Gay Marriage: The Law of the Land
by J.R. Daniel Kirk
June 26, 2015
I confess, I’m a little surprised.
The Supreme Court actually issued a ruling dealing with the substance of the question.
It didn’t appeal to technicalities or procedural issues.
It has been awhile since I’ve dealt with the civil side of this issue on my blog. But I have been in favor of gay marriage as a civil right since starting to wrestle with the issue during the Prop 8 campaign in California some seven years ago.
The position I came to in terms of our secular society is this:
- Christians are called to love our neighbor as ourselves.
- We are called to do unto others as we would have done to us.
- This means advocating for our neighbors to have the same rights and freedoms that we would not want taken away from us.
In other words, it is sometimes my Christian duty to ensure that my neighbor has the right to act in ways that are contrary to my Christian belief.
In this case, the reasons people have for maintaining a traditional view of marriage are religious. We are a nation of religious freedom. We cannot take away from others what gives life to ourselves.
Here’s one of the most important things I’ve been learning:
To say what we believe about something is only the first step. It does not necessarily tell us what to do with that belief in the face of those who think differently.
The idea that we should enforce our belief as the law of the land is one that has to be carefully assessed in any given situation. We need to ask what it actually means to do unto our neighbor as we would want done to ourselves.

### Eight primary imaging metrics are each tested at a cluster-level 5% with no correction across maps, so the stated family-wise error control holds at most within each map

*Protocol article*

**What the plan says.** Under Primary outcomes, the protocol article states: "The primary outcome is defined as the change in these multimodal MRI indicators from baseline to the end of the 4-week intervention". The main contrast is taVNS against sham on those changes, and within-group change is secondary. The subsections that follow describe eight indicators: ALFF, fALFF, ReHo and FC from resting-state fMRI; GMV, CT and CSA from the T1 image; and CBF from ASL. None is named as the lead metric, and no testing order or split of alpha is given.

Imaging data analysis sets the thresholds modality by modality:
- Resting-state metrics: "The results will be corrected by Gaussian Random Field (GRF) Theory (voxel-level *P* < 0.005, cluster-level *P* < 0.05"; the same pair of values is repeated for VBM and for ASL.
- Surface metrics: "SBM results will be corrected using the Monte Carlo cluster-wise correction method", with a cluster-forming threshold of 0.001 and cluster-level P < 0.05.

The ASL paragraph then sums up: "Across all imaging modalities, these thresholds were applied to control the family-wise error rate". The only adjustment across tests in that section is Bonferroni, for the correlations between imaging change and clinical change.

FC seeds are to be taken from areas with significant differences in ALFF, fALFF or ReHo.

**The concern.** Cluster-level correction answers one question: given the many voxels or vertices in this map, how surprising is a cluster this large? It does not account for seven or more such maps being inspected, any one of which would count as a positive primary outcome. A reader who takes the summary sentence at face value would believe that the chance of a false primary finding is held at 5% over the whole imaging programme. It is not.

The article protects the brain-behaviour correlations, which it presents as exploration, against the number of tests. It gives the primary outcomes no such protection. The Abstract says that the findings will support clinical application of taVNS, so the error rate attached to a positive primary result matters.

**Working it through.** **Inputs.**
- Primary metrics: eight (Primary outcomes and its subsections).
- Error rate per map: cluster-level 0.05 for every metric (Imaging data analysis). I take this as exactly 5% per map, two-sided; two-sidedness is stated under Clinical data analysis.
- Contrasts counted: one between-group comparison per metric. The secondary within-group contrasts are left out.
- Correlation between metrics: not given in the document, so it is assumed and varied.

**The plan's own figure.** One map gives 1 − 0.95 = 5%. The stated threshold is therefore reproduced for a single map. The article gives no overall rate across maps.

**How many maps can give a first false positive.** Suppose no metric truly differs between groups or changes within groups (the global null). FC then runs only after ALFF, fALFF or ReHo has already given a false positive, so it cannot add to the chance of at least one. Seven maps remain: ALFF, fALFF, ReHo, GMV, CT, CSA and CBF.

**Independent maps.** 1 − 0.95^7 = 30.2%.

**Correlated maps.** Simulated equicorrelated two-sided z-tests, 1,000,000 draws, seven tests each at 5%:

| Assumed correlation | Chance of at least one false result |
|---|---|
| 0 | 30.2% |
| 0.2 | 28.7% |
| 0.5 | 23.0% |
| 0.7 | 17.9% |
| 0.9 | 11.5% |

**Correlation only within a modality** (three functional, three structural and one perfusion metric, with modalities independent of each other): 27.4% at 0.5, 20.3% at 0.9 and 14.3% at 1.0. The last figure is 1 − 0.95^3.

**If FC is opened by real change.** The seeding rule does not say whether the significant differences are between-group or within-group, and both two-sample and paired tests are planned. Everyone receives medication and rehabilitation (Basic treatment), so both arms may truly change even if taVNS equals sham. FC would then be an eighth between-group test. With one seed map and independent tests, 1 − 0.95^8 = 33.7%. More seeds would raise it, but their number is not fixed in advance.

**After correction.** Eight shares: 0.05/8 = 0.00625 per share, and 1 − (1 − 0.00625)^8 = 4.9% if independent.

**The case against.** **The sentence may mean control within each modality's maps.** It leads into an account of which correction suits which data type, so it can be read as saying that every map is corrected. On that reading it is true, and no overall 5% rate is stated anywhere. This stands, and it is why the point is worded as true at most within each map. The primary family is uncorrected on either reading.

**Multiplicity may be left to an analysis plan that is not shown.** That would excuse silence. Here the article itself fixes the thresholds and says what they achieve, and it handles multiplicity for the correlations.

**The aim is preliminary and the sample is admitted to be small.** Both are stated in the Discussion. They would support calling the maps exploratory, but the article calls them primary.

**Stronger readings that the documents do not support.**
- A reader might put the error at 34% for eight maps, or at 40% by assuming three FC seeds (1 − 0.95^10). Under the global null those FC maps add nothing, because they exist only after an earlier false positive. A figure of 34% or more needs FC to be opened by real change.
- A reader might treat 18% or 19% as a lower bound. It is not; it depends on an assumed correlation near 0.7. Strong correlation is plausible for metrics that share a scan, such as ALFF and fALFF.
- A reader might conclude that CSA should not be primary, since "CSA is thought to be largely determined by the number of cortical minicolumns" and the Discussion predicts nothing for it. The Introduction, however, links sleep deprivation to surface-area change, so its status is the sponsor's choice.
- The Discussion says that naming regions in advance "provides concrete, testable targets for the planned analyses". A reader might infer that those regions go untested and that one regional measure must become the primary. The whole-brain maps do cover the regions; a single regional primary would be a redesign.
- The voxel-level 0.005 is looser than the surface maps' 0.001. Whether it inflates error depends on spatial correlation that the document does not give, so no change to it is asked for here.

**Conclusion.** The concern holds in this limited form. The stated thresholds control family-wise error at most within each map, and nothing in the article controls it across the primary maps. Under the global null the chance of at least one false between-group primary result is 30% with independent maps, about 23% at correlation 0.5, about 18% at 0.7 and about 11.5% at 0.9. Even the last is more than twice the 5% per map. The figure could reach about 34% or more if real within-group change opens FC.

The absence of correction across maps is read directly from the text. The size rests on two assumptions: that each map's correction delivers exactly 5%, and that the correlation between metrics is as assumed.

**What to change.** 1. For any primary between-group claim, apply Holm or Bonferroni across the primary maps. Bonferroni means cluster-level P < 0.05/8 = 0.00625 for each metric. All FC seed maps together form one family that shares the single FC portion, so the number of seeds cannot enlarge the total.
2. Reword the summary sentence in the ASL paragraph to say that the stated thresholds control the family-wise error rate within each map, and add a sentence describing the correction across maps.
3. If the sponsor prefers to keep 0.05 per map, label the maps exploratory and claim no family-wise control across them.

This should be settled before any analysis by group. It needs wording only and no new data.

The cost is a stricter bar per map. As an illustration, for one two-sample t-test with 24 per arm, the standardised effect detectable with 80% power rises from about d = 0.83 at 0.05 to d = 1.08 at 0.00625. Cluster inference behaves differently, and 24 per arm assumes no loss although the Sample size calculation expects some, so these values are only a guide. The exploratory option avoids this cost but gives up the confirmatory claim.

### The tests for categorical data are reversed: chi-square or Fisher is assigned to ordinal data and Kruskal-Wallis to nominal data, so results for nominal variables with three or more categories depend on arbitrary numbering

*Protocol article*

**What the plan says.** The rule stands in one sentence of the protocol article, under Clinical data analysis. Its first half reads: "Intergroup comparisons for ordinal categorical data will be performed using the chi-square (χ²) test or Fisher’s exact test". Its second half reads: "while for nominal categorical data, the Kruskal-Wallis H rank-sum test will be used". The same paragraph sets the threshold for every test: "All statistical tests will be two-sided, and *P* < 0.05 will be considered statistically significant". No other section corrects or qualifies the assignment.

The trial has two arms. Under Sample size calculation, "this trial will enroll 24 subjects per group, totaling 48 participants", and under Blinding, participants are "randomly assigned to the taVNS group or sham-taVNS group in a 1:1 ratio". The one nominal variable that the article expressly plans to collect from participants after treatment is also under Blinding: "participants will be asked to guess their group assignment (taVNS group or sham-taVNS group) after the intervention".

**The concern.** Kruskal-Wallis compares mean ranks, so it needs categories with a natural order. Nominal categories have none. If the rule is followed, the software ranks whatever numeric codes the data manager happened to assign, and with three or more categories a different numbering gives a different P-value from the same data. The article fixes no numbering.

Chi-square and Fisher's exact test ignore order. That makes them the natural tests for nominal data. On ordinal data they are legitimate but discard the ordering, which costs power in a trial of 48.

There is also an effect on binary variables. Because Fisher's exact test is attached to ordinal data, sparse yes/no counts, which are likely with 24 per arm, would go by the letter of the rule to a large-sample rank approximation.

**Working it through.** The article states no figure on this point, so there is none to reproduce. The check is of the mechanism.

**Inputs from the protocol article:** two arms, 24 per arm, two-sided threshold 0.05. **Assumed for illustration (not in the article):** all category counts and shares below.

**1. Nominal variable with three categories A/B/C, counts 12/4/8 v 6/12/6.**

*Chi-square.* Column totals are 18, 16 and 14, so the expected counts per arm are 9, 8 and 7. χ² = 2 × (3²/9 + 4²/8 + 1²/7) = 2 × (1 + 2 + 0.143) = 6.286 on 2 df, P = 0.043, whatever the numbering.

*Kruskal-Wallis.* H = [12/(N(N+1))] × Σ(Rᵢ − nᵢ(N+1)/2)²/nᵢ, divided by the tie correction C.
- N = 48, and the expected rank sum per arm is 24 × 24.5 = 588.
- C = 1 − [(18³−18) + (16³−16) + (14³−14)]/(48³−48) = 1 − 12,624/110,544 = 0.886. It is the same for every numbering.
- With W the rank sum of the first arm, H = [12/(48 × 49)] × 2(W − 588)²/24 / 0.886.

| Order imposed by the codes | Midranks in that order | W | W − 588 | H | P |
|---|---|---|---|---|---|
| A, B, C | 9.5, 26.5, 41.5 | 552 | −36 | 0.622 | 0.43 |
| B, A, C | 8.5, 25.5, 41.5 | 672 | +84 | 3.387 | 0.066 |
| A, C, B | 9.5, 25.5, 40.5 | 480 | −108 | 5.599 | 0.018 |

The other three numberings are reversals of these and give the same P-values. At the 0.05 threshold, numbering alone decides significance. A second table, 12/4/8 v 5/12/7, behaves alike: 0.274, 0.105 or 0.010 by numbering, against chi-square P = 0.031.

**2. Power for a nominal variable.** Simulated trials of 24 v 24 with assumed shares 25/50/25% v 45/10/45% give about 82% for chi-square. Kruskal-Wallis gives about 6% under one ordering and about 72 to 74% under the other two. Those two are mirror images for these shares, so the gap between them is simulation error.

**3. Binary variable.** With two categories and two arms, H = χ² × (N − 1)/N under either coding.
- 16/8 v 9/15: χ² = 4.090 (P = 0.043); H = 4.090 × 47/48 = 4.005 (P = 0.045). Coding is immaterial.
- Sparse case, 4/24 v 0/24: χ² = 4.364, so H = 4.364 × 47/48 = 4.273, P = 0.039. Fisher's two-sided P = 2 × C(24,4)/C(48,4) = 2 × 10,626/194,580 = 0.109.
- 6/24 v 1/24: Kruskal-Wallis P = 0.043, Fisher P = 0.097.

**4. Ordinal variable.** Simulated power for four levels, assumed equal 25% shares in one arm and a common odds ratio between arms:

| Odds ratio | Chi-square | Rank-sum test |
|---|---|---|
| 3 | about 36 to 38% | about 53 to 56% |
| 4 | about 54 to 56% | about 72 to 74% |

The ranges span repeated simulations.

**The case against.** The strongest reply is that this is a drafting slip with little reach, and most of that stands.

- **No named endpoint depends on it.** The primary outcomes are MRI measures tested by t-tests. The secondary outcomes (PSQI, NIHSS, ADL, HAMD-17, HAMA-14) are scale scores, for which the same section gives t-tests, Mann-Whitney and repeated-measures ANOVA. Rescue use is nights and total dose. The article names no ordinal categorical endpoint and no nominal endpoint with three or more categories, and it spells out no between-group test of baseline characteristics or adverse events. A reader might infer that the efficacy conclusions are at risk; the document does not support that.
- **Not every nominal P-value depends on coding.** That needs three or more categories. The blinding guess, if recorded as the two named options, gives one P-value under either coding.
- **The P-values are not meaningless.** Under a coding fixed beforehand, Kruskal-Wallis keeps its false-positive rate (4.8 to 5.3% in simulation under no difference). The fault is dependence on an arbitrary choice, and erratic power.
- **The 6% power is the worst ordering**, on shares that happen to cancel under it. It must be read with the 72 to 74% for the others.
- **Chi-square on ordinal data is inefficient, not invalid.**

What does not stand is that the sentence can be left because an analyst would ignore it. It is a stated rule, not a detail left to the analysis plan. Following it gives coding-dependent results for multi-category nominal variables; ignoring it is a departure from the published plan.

I know that many of you will disagree with all this. But here’s something I’m sure of: What happened today is not going to ruin your marriage. What happened today is not going to weaken the institution of marriage as such.
All it means is that same-sex couples now have the right to participate in a civil institution [of marriage] that has been weak for a generation.
Strength of marriage does not come from who else is able to join themselves together. Strength of marriage comes from the two people committing themselves to the hard work of cultivating a relationship of self-giving love. It comes from that couple embedding themselves in communities that will help nurture that relationship and help them through the trials that it entails.
I, for one, am glad about what happened today.
I’m glad because I think it’s the right thing for our country. And I’m glad for my friends whose weddings I’ll be attending over the next year—friends whose lives will be made richer and more secure by the institution of marriage they are legally able to join themselves in.